My Favorite 52 by Larry Cohen provides a nicely balanced mix of entertainment and bridge lessons. Many players even say that this bridge book is one of their favorites. The very accomplished American bridge player, lecturer, teacher, and writer, Larry Cohen, takes you through the technical aspects as well as his decision process at key moments on over 50 hands. The writing style is aimed at having the reader contemplate what decision to make at the critical moments. After the reader interacts with the bidding and play problems, Cohen then provides his view on the situation. This instructional style is a great way for players to learn the thought process of an expert after they themselves have had a chance to think through each aspect of the deal. This is a book that is often reread by players because of the technical analysis which can really help your thought process when playing bridge especially at an intermediate to advanced level. My Favorite 52 should be read by all serious bridge players.
My Favorite 52 software by Larry Cohen is one of the most popular software programs for learning how to play better bridge. As a professional for decades, Larry Cohen presents an interactive course on his favorite 52 hands that is both entertaining and educational. Each hand is guided in a way that allows you to choose your play at various challenging moments during the bidding and play. Since most of the bidding and play problems contain advanced concepts, the software is geared more towards intermediate or advanced players who already have a fundamental knowledge of basic bidding and conventions. During each decision, Larry Cohen offers clear and detailed analysis teaching the mindset and thought process of one of the best American bridge players of the past twenty years. The focus is on learning as you go with interactive quizzes and over the shoulder explanations of every decision. Larry Cohen's teaching system based on real life bidding and play situations has become widely popular among bridge players, and this software program is no exception.
What is it like to play with Zia? What makes Rodwell-Meckstroth the best pair in the world? Why are the Polish experts everyone's least favorite opponents? The answers to these and many other bridge questions can be found in these pages. Since winning the 1976 Sunday Times Pairs in his early twenties with an even younger Michael Rosenberg, Barnet Shenkin has had the chance to play with and against most of the world's best players. Indeed, he knows most of them personally, and few bridge writers can match his insights into their successes. By recounting his own bridge career to date, with tales of triumph and disaster from world championships to big-money rubber bridge, the author puts you at the table with the greatest players of our time, and lets you find out exactly how it feels to play with the bridge legends.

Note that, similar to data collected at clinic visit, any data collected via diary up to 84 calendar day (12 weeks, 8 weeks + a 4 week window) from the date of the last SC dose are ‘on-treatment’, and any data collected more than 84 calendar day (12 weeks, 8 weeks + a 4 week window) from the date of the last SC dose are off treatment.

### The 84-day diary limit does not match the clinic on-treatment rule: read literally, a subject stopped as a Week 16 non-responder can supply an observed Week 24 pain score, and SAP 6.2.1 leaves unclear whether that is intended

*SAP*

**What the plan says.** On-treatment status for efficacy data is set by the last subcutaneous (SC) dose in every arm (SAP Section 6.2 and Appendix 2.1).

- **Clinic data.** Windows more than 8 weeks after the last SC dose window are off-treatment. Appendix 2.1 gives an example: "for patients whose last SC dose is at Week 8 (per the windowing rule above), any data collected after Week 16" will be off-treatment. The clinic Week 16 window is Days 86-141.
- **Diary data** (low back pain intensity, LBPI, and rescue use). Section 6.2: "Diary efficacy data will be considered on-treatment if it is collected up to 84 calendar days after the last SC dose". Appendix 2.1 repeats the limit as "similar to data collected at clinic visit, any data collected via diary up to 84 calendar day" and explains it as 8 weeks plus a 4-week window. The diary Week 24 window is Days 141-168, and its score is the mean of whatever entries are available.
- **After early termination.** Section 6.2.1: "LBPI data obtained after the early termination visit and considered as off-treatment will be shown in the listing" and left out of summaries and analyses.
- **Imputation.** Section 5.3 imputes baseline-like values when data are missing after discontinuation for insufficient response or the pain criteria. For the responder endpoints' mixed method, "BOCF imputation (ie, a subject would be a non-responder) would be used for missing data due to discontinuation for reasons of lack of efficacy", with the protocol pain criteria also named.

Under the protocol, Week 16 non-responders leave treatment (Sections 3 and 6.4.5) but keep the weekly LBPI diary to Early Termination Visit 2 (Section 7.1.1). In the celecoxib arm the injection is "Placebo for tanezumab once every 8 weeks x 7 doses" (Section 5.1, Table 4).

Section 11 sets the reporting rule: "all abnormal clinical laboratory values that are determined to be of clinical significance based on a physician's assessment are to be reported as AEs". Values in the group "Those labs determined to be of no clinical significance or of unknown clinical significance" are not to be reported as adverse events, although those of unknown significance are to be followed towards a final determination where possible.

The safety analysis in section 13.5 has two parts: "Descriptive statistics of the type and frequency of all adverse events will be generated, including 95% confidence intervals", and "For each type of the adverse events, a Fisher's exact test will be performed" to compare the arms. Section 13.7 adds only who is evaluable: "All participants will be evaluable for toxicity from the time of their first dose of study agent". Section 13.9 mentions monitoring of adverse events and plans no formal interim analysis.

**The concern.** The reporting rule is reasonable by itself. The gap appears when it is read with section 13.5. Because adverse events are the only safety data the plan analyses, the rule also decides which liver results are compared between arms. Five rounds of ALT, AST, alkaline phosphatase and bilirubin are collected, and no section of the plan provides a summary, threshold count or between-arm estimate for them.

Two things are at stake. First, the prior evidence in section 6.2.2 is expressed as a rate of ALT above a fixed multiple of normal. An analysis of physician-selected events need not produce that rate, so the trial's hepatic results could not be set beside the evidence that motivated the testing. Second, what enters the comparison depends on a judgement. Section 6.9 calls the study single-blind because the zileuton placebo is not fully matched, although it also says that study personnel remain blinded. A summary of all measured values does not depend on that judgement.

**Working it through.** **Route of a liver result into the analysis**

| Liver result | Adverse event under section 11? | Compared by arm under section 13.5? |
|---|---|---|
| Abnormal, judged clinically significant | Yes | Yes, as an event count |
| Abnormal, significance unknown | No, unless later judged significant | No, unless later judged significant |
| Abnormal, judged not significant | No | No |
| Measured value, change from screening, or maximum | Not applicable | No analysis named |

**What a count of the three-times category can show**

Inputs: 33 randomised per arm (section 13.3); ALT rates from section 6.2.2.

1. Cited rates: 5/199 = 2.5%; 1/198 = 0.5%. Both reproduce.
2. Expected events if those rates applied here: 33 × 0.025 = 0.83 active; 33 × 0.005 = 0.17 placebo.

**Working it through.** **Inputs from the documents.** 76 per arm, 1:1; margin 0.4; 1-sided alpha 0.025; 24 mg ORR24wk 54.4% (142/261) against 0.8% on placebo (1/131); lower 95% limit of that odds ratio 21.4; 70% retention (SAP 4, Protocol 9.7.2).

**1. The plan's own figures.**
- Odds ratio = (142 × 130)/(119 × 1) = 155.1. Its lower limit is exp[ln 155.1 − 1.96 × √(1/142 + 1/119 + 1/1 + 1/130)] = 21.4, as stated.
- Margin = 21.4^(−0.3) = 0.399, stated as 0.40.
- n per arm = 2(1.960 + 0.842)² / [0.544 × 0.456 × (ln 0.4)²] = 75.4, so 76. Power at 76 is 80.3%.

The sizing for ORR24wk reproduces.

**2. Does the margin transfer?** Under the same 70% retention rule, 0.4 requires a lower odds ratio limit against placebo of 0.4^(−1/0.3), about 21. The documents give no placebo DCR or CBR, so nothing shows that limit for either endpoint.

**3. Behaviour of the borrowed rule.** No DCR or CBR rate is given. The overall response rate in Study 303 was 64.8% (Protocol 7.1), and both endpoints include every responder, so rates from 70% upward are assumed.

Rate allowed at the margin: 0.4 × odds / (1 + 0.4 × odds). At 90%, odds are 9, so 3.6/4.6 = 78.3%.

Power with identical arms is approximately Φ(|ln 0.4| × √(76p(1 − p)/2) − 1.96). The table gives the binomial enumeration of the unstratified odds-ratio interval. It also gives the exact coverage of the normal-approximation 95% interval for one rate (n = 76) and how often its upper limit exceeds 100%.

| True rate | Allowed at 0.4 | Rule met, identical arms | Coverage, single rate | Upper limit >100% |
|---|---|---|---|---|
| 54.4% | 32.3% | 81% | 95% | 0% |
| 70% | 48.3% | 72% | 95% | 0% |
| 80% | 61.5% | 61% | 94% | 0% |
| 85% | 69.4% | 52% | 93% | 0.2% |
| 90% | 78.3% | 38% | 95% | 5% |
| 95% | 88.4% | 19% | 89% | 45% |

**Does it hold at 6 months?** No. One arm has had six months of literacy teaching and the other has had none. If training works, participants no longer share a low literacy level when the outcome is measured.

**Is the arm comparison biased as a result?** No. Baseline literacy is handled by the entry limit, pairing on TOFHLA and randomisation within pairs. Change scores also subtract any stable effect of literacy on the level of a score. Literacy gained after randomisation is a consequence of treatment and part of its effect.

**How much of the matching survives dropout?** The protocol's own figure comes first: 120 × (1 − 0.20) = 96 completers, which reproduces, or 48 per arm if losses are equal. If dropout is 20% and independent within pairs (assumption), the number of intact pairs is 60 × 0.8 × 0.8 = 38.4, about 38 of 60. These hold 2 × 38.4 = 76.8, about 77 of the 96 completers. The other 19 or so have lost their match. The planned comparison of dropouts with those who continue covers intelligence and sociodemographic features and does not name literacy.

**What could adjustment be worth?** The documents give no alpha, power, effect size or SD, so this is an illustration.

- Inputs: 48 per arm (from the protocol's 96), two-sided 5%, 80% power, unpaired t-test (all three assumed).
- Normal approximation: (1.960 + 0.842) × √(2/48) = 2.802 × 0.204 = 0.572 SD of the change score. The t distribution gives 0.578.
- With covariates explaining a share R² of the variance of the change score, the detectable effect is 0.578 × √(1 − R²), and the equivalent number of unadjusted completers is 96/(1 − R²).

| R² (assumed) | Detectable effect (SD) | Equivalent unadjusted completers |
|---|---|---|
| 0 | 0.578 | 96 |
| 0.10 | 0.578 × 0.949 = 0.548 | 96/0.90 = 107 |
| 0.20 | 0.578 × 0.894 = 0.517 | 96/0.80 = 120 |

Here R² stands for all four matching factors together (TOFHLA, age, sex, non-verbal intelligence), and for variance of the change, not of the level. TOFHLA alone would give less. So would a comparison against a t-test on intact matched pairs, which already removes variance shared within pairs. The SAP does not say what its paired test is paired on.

Shadow in the Bridge World is a collection of thirteen short stories of actual hands from the author and his anonymous shadowy friend and bridge expert, "Alan". The games are from a Hawaiian cruise, local bridge clubs, a private jet, a train, and other locales. The book has been highly praised by such bridge luminaries as Eric Kokish, Fred Gitelman, Mike Passell, Zia, Rhoda Walsh and many others. For the reviews and some excerpts see: http://www.mikedornwiss.com/bridge-stuff/book
Just about every bridge player over forty has read Victor Mollo’s Bridge in the Menagerie, a book that is on any list of the all-time top ten on the game. Towards the end of his life, Mollo continued to write stories about the same well-loved characters (the Hideous Hog, the Rueful Rabbit, Oscar the Owl, and the rest), but they appeared in various magazines around the world, and if you weren’t a subscriber, you didn’t get to read them.
This is the third MPP anthology of these lost Menagerie gems, collected for the first time in book form (following The Hog Takes to Precision in 2011 and Diamonds are the Hog’s Best Friend in 2013). Victor Mollo is everyone’s favorite bridge humorist, and a genuinely new book from him will be greeted as something to be treasured.
Illustrations by bridge cartoonist Bill Buttle add to the fun.
The Bridge Bum is on everybody's list of the top ten bridge books ever written, and it's not hard to see why. It has everything, history, stories about the great players, Sontag's own fascinating hands, cheating, hustling, gambling and the glamor and grind of the bridge professional's life, and most of all the game itself, which Alan Sontag describes with such vigor and eloquence that it's easy to understand why he loves it so much. This new edition brings back to life a classic that has been out of print for twenty years. It's revised and updated with new stories, new insights and perspectives, and the drama of Sontag's first world title win over the Italians in one of the closest matches of all time.
A fascinating collection of the 'best of the best', selected by one of the world's top bridge writers. Taken from nearly a hundred years of bridge history, these deals will provide any bridge player with hours of fascinating reading. Each of them has its own unique point of interest, sometimes deriving from a brilliant maneuver in the play or bidding, sometimes from the circumstances surrounding the deal or its consequences. Some of these deals decided a world title, some were important only to those who took part, and at least one ended a partnership... A great gift for a bridge player.
Bobby Wolff has been there and seen it all, and here he describes his own life and career in bridge with honesty and emotion. As a multiple world champion, and former president of both the ACBL and the World Bridge Federation, no one is better placed to discuss the big issues that face the game of bridge today. He can talk authoritatively about players cheating at the top levels of the game, destructive bidding systems, sponsorship, professional players, and all the other big issues that others are afraid to talk about. As always, he is prepared to tell it like it is and let the chips fall where they may.
This book introduces a new type of bridge problem: an analytical challenge. In every case, the reader is given all four hands, and asked whether the contract should make or go down with perfect play and defence. And every time, there are hidden depths, where every move by declarer could be met by a counter-move from the defence, until finally one side or the other comes out on top.
S.J. Simon’s classic Why You Lose at Bridge, dispensing advice to the improving player through archetypical bridge characters such as Futile Willie, the Unlucky Expert, and Mrs. Guggenheim, is regarded as one of the best books ever written on the game.
In this follow-up book, Julian Pottage uses the same approach to discuss common failings of modern club players – misdescribing your shape, overvaluing your hand, bidding the wrong slam, playing a flawed system, giving the wrong signal, making losing leads, and many more.
Plus... it's free!